Academic journal article The Public Manager

Toward a High Performing Open Government: Examples from the U.S. Patent and Trademark Office, U.S. Department of Education, and the U.S. Department of Homeland Security, among Others Illustrate the Benefits of Open Government

Academic journal article The Public Manager

Toward a High Performing Open Government: Examples from the U.S. Patent and Trademark Office, U.S. Department of Education, and the U.S. Department of Homeland Security, among Others Illustrate the Benefits of Open Government

Article excerpt

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On the first day of his administration, President Obama issued the Memorandum on Transparency and Open Government: "My administration is committed to creating an unprecedented level of openness in government. We will work together to ensure the public trust and establish a system of transparency, public participation, and collaboration. Openness will strengthen our democracy and promote efficiency and effectiveness in government ... I direct ... the development ... of recommendations for an Open Government Directive."

Participation and transparency aren't just politically appealing to the electorate. Several studies show there is a direct correlation between the level of government staff-citizen engagement and the level of government staff job satisfaction, government agency performance, and citizen satisfaction and trust in the given agency. Additionally, most students of open government (OG) innovation agree there are new types of benefits for government managers who engage the public more actively.

The trade-off, however, is that to capture these benefits, public managers must also address internal management practices and controls that were originally developed to address the mission in a hierarchical, agency-as-lone-actor manner. This shift is both challenging and transformative.

Shifts Due to Open Government

Open government is triggering new trends in agency management. Managers are finding ways to capture public benefits and drive organizational performance through open, transparent, and participatory innovation.

Internal Management Shift #1

Open government is re-orienting the programmatic and operational focus from managing "within agency" to managing "between the agency and external stakeholders." A challenge to accomplishing this shift is that many management structures and practices were developed to deliver agency-level operational programs as stand-alone initiatives within the agency mission only.

Most program managers are accustomed to justifying and assessing their program's effectiveness only against internal agency goals. The ability to manage and maximize external relationships is so essential that federal executive leadership development programs are adopting interagency collaboration leadership as a key criterion for skill development of future leaders.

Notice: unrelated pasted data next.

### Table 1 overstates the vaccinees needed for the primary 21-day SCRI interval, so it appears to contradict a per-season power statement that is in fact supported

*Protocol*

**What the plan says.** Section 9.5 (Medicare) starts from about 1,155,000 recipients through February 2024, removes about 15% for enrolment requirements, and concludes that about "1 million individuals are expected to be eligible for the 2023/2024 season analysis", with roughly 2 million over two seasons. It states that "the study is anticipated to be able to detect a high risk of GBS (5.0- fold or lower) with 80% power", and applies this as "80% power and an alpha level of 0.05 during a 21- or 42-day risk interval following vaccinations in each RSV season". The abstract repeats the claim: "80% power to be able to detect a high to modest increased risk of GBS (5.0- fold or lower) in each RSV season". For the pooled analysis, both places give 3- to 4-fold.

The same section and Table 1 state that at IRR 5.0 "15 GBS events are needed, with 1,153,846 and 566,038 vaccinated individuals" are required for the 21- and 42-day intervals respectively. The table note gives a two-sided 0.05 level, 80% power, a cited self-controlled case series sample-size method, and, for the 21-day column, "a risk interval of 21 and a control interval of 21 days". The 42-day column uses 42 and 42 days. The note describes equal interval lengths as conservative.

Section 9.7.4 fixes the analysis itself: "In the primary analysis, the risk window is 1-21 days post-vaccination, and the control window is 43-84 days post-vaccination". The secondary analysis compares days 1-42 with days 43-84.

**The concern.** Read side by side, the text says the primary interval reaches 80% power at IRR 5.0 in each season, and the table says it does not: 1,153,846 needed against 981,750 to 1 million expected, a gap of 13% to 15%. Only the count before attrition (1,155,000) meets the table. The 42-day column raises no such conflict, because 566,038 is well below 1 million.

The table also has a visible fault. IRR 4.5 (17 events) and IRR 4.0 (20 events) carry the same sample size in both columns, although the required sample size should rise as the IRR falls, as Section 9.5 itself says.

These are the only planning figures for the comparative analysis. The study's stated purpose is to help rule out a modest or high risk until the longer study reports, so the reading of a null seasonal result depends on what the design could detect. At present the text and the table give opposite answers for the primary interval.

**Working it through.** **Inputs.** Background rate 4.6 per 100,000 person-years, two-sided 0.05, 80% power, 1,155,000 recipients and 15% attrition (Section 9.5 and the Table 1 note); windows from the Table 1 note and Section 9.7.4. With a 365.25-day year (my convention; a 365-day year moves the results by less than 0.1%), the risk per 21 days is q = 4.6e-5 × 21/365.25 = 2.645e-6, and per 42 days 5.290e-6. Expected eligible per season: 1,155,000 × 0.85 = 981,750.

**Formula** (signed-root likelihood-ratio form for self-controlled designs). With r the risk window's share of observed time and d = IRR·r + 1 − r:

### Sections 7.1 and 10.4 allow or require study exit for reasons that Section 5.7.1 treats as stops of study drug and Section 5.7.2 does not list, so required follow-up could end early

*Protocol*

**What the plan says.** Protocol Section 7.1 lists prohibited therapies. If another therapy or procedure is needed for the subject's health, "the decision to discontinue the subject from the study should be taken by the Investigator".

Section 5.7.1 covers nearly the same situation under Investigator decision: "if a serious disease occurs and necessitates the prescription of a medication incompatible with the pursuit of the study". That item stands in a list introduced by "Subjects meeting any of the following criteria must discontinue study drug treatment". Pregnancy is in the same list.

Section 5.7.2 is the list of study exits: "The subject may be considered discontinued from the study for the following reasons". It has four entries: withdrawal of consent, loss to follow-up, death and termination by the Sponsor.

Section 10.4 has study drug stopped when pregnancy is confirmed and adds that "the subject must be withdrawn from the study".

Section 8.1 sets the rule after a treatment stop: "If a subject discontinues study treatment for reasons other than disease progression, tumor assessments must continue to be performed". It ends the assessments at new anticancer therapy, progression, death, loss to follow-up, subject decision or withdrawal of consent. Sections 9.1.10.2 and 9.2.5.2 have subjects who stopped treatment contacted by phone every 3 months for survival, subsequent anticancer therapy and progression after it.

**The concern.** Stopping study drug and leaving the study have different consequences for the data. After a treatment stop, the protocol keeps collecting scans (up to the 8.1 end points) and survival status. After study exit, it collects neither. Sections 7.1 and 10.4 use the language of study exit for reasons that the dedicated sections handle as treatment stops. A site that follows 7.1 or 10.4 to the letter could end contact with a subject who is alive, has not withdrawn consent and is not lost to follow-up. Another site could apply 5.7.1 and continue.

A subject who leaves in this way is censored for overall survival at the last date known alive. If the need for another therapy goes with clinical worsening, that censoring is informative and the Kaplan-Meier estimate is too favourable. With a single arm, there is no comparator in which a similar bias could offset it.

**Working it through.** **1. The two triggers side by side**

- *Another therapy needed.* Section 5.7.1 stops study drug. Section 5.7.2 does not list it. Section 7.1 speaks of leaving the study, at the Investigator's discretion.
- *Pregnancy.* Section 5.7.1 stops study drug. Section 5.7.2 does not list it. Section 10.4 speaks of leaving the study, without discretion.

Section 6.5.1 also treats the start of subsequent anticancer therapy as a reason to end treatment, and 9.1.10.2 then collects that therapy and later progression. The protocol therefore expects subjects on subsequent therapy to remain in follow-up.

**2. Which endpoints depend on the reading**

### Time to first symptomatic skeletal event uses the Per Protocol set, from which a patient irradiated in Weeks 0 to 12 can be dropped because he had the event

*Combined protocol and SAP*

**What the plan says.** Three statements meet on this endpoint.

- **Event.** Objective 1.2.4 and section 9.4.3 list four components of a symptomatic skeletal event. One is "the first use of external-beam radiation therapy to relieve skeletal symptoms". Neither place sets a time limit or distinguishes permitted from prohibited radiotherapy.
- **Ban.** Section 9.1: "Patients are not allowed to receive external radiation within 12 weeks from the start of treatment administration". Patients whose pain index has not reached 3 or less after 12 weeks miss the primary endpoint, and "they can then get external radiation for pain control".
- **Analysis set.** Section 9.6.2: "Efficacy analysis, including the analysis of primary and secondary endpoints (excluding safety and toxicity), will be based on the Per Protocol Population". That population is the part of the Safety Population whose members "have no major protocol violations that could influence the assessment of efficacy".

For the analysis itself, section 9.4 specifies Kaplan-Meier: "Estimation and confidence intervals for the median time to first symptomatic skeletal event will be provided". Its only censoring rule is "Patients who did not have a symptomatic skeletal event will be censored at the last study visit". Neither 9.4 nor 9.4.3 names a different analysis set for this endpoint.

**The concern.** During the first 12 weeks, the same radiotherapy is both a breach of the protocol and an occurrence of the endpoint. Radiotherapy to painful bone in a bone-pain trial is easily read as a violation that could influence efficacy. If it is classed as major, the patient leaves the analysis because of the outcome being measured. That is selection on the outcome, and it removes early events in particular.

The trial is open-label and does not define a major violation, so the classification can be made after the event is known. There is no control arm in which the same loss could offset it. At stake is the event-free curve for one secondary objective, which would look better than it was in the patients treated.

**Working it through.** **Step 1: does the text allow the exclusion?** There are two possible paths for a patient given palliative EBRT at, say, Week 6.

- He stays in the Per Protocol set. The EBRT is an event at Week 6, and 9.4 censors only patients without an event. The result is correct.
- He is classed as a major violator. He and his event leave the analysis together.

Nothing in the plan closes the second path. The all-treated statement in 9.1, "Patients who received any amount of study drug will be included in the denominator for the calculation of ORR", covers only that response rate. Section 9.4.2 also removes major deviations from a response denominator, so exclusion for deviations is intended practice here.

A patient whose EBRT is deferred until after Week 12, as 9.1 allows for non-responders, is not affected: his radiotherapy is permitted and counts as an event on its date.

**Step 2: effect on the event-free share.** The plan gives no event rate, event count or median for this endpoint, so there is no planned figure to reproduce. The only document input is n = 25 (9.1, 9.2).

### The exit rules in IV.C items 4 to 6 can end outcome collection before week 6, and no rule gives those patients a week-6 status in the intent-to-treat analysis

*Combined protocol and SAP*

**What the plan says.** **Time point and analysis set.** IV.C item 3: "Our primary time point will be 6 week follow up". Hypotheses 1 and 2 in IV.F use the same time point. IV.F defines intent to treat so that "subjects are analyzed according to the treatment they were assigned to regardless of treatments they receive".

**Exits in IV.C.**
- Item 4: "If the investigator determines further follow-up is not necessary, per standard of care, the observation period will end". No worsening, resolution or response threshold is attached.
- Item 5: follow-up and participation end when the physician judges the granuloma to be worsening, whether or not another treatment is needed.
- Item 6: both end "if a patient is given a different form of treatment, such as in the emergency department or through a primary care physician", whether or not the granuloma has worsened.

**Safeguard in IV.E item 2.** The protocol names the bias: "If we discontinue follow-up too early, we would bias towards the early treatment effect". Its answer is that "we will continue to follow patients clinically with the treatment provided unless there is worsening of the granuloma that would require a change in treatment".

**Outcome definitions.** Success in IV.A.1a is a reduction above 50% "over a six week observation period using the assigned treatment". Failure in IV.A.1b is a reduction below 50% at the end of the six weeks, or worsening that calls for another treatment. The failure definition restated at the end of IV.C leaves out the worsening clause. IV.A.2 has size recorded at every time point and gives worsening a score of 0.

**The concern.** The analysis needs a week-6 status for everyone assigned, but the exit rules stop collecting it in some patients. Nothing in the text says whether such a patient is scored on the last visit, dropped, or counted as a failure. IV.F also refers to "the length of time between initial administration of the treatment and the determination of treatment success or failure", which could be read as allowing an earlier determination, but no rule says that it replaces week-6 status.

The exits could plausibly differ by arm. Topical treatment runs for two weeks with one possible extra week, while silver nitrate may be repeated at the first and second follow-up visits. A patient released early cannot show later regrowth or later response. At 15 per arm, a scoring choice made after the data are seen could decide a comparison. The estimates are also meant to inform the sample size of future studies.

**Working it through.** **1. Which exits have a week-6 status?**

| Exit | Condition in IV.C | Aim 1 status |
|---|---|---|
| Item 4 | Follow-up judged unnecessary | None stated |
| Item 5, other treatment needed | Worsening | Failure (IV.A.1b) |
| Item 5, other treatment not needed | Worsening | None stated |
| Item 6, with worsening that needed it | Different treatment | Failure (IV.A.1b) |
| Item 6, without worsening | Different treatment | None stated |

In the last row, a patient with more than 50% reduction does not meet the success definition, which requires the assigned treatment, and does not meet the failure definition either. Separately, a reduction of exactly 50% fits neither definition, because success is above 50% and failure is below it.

Also, by diversifying and deepening the forms of external engagement (see Table 1), open government innovators are optimizing stakeholder relationships for maximum business impact.

Internal Management Shift #2

Re-orienting government institutions to be more transparent, participatory, and collaborative has substantial operational control implications. Leading open, participatory systems shifts the degree of direct control an agency has over the accomplishment of the mission.

As shown in Table 2, key differences between change triggered by hierarchical (top-down) and open (outside-in) innovation affects who initiates the change, how parties reach buy-in, and how the change shapes existing practices and processes.

Many current hierarchical decision-making processes and structures are still dominated by internally oriented incentives and decision makers housed within organizational silos, and structures are constrained by differing interests, authority, skills, knowledge. The challenge open engagement brings to the agency's management processes is that it is driven by different incentives not aligned with the internal processes, needs, or personalities.

Advances in technology make it easier than ever before to obtain very specific knowledge of stakeholder opinions and preferences about the performance of a public program or service. This knowledge can be hugely transformational, altering traditional processes and job roles profoundly.

For example, public servants who specify conditions of satisfaction for public programs or goals will not only have their traditional expert opinion to rely on, but specific, quantified, dynamic public feedback. …

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